PPR Innovation and Sustainable Development Awards PPR Group’s 60,000 employees by March 15, 2011 had to submit an innovative team project focused on sustainable development to a jury of experts. This second edition of the PPR Innovation and Sustainability Awards proved to be an outstanding success, with 48 projects initiated by 140 staff members from Argentina, Brazil, Germany, Hong Kong, USA, Sweden and France among others. While the jury expressed its high appreciation for all projects submitted, they recognized four projects as particularly attractive due to their innovative nature, their cability to respond to sustainability issues and their close relationship with the corporate business activities. The first prize was awarded to a PUMA team based at our headquarters in Germany. On the occasion of the Volvo Ocean Race 2011-2012 which PUMA is taking part in with an own sailing yacht, this project plans for extensive collecting of plastic waste along the Indian coastlines and for its reclamation via the creation of a plastic recycling business in India. Concurrently, to support the growth of the recycling business, PUMA also plans to introduce a special

The winning projects of the 2nd edition of the Innovation & Sustainable Development Awards were revealed on the occasion of the PPR annual Shareholders General Meeting held last May 19. Chairman & CEO François-Henri Pinault handed out the prizes in person to the winning teams.

collection of products made from these recycled plastics. The PUMA team came on stage to pick up its award under roaring applause from the shareholders. The implementation of this project will be supported by a financial grant of € 25,000 from PPR.

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PUMAVision

[email protected]

F.1

Category Scores vs. Benchmark PUMA 2011 (N = 5,467) vs. PUMA 2009 (N = 3,217)

Ranked by Difference from Benchmark

Differences from Benchmark 2009

Favorable Scores 2011 59

Training and Development

We see the role of our Human Resources (HR) function in attracting the best and most talented employees as well as developing and retaining our current employees. Therefore we focus our activities on creating a working atmosphere that is characterized by mutual respect and appreciation for each individual to encourage great performance. Since 2009 two extensive surveys have been conducted based on the assessment of our employees to improve the working conditions constantly, for PUMA to be an ‘Employer of Choice.’

characterize the organization (see figure 1). The second survey (Employee Opinion Survey) was conducted in October 2011 for PUMA. Compared to the first survey in 2009, there was an increase in the number of surveyed employees from 3,217 to 5,467 since employees from Retail were also given the chance to participate in the survey. The results of the survey in 2011 have revealed positive dynamics in all categories compared to the results in 2009, with the most improvements in the category ‘Training and Development’ (by 8 scores) followed by the categories ‘Top Management’ and ‘Pay and Employee Opinion Survey Benefits’ (by 7 scores each); ‘Social and First PUMA participated in the Employee Environmental Responsibility’ and ‘Internal Satisfaction Survey ‘What’s the weather like’ Communication’ (by 6 scores each); ‘Cusmanaged by PPR group in 2009. The survey tomer Focus’, ‘Working Relationships’ and is led by Towers Watson and takes place eve- ‘Company Image’ (by 5 scores each) (see ry two years to measure the development figure 1). of companies within 13 defined areas that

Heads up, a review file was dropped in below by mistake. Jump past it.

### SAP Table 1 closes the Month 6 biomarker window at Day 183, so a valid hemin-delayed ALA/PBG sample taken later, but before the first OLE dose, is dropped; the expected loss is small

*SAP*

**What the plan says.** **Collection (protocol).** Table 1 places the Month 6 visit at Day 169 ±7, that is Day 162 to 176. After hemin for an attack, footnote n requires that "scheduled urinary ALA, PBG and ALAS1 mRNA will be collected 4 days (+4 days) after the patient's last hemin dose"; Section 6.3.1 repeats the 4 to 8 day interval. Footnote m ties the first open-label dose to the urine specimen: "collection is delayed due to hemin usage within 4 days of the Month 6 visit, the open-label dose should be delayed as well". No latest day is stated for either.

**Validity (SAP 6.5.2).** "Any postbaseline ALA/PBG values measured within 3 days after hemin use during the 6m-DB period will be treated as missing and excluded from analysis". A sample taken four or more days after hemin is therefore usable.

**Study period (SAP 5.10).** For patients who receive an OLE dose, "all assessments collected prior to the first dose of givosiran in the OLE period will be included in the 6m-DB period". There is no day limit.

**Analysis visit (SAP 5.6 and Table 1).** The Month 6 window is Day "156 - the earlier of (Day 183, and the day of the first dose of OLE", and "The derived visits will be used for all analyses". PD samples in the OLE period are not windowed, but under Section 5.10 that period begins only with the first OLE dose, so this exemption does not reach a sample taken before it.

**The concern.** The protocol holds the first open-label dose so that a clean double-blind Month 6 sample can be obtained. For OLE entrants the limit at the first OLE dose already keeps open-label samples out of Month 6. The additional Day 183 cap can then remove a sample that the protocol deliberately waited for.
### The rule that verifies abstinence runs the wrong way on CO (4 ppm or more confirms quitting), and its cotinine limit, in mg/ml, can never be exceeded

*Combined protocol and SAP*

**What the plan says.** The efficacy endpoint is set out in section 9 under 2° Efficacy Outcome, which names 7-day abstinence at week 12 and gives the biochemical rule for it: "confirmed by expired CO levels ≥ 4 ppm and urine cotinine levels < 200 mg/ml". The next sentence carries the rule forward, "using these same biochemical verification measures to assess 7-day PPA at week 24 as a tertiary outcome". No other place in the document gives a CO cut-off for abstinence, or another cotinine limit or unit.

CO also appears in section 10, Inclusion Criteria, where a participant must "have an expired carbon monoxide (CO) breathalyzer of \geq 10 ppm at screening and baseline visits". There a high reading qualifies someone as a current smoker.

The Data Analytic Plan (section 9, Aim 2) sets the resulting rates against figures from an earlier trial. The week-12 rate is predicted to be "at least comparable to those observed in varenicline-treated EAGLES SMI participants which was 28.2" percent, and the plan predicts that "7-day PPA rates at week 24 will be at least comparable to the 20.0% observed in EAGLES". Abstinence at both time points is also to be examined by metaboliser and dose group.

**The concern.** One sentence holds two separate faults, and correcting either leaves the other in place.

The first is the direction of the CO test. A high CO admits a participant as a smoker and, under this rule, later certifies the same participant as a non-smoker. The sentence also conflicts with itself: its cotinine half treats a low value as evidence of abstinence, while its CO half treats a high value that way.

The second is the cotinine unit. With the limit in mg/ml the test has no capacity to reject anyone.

61

Top Management Pay and Benefits

7

50

7

Social and Environmental Responsibility

84

6 6

63

Internal Communication Costumer Focus

74

5

Working Relationships

72

5

Company Image

5

53 76

Supervision

4

68

Job Satisfaction

3

Organisation and Operating Efficiency

77

2

Employee Engagement

77

2 1

57

Perfomance Evaluation

0

25

50

Figure 1: Category Scores vs. Benchmark (results from the Employee Satisfaction Survey 2009) clever little report 2011

8

75

100

-10

0

10

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PUMAVision

TRaining and development

TRaining and development items

F.2

PUMA 2011 (N = 5,467) vs. PUMA 2009 (N = 3,217)

Category 7: Training and Development 9. New employees are quickly made to feel like part of my company. Total Favorable

Total Unfavorable

Neutral Midpoint

A. PUMA 2011 (N = 5,467) B. PUMA 2009 (N = 3,217)

A (2011)

78

B (2009)

73 *

10

25

14 *

13 *

Total Favorable, Difference from Benchmark: 0

11

50

+5 75

100

* indicates a statistically significant difference

Figure 2: Category Training and Development

TRaining and development items

F.3

12

57*

25

24 29 *

13 *

Total Favorable, Difference from Benchmark: 0

50

A (2011)

69

B (2009)

62 *

10

75

100

0

25

* indicates a statistically significant difference

Figure 3: Category Training and Development

Figure 4: Category Top Management

50

20 27 *

11 *

Total Favorable, Difference from Benchmark:

+6

* indicates a statistically significant difference

clever little report 2011

Total Unfavorable

Neutral Midpoint

A. PUMA 2011 (N = 5,467) B. PUMA 2009 (N = 3,217)

63

B (2009)

PUMA 2011 (N = 5,467) vs. PUMA 2009 (N = 3,217)

Total Favorable

Total Unfavorable

A. PUMA 2011 (N = 5,467) B. PUMA 2009 (N = 3,217)

A (2011)

Positive dynamic in the category ‘Top Management’ was triggered by an increase of eight favorable scores of the statement that the company’s management is interested in the wellbeing of its employees. The question reached 58 positive scores in 2009 compared to 66 positive scores in 2011. Another question in this category with an increase of eight favorable scores referred to the management style within PUMA (see figure 4).